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Sixty years ago this week, U.S. Coast Guard Signalman Douglas A.
Munro found himself on a boat near the edge of Guadalcanal. The Japanese
were building an airfield on the obscure island in the South Pacific.
American naval carriers dropped off thousands of Marines to neutralize the
Guadalcanal was a miserable, malaria-plagued jungle infested
with giant lizards and furry spiders. And enemy snipers and air raiders. The
Marines on shore survived on Spam and boll weevil-ridden rice. Two weeks
after their initial landing, they captured the airstrip. But the bloody
battles and sleepless nights would not end for another six months.
Twenty-two-year-old Munro himself would never set foot on
Guadalcanal. But the Washington state native helped 500 men escape from the
hellish island, and after six decades, his actions continue to inspire
generations of Marines and Coast Guard officers.
On Sept. 27, 1942, more than two dozen Japanese bombers launched
an air raid over the Matanikau River, which formed the western edge of the
Marine perimeter. Lt. Col. Lewis "Chesty" Puller and the Marines of the 7th
Regiment were pinned on the river bank. The embattled Marines had spelled
out the word "HELP" in the sand. A scout/dive bomber spotted the plea.
As coxswain of a 36-foot Higgins boat, Douglas Munro took charge
of a group of 24 vessels near Point Cruz, where the Marines waited to be
rescued. President Franklin Roosevelt described the scene in a citation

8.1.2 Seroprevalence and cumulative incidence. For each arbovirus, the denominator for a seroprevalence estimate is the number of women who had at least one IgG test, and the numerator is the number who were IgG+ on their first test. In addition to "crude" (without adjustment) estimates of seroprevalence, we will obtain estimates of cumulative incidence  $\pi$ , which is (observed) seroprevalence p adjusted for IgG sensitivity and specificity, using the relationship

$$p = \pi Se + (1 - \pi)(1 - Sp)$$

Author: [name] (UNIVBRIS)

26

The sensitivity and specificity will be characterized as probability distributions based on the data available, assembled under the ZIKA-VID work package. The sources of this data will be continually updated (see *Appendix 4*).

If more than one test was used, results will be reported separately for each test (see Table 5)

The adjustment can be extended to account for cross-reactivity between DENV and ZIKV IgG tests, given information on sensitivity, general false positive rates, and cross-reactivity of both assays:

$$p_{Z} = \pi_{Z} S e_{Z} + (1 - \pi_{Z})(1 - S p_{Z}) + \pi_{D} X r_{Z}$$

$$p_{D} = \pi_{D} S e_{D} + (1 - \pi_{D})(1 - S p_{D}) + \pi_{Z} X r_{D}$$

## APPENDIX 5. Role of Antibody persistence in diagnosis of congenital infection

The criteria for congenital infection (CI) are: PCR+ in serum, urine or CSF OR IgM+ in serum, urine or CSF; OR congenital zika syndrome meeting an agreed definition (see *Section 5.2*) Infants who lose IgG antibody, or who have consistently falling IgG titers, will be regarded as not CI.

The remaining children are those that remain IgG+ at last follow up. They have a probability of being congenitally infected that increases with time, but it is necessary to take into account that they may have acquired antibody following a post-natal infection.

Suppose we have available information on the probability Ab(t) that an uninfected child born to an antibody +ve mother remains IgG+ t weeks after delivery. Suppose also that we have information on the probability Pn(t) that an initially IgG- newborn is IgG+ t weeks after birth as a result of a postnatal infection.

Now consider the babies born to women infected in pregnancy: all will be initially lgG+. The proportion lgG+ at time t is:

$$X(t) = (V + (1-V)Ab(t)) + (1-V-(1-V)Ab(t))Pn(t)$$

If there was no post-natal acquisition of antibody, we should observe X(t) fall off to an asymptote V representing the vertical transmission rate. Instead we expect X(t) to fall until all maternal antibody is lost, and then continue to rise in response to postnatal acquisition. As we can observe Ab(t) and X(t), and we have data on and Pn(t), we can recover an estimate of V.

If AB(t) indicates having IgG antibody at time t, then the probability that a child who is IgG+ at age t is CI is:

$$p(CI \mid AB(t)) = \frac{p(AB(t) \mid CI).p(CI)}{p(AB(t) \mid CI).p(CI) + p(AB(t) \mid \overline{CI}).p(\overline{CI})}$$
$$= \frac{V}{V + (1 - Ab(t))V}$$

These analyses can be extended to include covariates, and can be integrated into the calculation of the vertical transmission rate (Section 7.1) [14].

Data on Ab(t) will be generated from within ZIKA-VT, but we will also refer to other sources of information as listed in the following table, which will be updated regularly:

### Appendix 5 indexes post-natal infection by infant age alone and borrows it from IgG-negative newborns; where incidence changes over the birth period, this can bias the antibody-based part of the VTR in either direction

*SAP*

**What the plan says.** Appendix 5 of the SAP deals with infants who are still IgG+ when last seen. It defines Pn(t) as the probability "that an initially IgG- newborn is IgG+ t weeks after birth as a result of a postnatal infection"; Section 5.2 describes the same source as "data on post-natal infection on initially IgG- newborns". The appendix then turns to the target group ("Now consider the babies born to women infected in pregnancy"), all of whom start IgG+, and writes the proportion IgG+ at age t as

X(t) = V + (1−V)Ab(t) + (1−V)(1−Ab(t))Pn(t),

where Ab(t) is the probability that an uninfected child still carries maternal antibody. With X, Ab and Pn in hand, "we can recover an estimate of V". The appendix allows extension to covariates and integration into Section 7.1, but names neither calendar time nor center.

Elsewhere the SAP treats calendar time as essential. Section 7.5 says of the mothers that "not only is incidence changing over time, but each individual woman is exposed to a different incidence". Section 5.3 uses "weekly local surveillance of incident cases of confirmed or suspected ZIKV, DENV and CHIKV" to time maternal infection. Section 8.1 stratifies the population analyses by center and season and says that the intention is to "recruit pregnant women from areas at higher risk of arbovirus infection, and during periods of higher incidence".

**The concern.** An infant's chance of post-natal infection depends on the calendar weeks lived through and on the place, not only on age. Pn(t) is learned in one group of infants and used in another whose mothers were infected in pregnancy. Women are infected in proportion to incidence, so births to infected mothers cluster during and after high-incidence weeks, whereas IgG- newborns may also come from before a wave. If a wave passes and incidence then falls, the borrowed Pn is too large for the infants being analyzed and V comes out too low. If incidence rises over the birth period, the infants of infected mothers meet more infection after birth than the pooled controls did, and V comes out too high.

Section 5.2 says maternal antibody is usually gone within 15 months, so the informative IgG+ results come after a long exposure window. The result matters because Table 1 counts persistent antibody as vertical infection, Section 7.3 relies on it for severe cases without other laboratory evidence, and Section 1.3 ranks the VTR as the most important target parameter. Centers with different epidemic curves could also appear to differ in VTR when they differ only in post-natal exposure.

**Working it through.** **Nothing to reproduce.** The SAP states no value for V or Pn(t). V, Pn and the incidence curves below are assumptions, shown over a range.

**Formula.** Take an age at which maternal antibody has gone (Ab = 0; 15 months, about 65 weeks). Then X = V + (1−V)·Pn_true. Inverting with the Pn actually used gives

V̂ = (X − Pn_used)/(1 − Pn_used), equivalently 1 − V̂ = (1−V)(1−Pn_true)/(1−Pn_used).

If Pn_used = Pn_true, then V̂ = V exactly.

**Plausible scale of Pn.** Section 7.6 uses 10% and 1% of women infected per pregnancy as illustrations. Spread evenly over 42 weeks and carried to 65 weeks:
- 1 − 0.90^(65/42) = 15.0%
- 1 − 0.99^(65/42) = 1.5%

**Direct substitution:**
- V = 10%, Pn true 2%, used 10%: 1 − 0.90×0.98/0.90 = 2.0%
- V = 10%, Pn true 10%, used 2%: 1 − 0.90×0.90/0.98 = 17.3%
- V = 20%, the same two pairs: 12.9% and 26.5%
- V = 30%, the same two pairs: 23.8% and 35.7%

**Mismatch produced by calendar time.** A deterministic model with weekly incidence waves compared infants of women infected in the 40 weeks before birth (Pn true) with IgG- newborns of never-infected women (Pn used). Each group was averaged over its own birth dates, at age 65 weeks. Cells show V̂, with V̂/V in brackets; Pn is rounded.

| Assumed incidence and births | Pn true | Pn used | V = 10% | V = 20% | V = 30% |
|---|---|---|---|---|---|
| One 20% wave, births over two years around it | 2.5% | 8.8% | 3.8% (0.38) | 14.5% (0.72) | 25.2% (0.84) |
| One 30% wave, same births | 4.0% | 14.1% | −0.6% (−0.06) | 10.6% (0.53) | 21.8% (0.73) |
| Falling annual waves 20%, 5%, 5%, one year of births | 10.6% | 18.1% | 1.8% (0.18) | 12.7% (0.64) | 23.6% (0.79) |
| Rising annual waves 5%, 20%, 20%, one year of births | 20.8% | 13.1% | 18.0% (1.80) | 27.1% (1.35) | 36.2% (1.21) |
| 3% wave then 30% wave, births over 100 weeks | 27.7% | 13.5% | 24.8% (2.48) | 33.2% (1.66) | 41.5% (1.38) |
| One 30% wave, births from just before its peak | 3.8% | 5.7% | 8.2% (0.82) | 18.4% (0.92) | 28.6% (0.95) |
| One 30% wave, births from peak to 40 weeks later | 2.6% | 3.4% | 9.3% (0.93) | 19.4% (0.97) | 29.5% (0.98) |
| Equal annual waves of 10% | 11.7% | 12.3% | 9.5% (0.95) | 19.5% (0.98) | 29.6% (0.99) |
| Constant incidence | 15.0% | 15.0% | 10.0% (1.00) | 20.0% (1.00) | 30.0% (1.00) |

honoring Munro, the Coast Guard's lone winner of the Congressional Medal of
"After making preliminary plans for the evacuation of nearly 500
beleaguered Marines, Munro, under constant strafing by enemy machine guns on
the island and at great risk of his life, daringly led five of his small
craft toward the shore. As he closed the beach, he signaled the others to
land, and then in order to draw the enemy's fire and protect the heavily
loaded boats, he valiantly placed his craft, with its two small guns, as a
shield between the beachhead and the Japanese."
Minutes after the last Marine was safely on board, Munro was
struck in the skull by enemy gunfire. He lived long enough to ask his
shipmates one last selfless question: "Did they get off?"
I learned about Munro's heroism several years ago while living
in Seattle, not far from Munro's childhood home and burial site in Cle Elum,
Wash. I interviewed Mike Cooley, an 80-year-old vet and childhood friend,
who visited Munro's grave twice a day and maintained the worn American flag
that stood over the site where Munro and his parents are buried. Since the
flag was not lit, Cooley had taken it upon himself to raise and lower the
flag each dawn and dusk for more than three decades. He walked a few miles
from his home to the cemetery to do his daily duty; when he battled
pneumonia, his daughter drove him to the site.
Cooley worried about whether someone would take his place when
he passed, but cheerily told me that he was "sure someone will follow in my
footsteps and take over when I'm gone."
In July 1999, Cooley died after a long illness. Two months
later, spurred by several passionate chief petty officers, the Coast Guard
(whose motto, "Semper Paratus," means "always ready") made good on Cooley's
faith. At a ceremony attended by 800 people from across the country, the
service erected a new flagpole with accent lights to keep Old Glory flying
24 hours a day at Munro's burial ground. Civilian and military volunteers
helped raise funds for the project; local construction companies donated
The celebration took place, Master Chief Petty Officer Vincent
W. Patton III wrote, "under the clearest sky that the State of Washington
had ever seen. I recall telling someone that the traditional grey skies ...
gave way to a picture perfect day only because Doug Munro and Mike Cooley
wanted to make sure they had a perfect view of the action."
The legacy of Doug and Mike has been kept alive by the dedicated
lamplighters of military history. We owe them all immeasurably for their
resolution to serve, to sacrifice and to remember.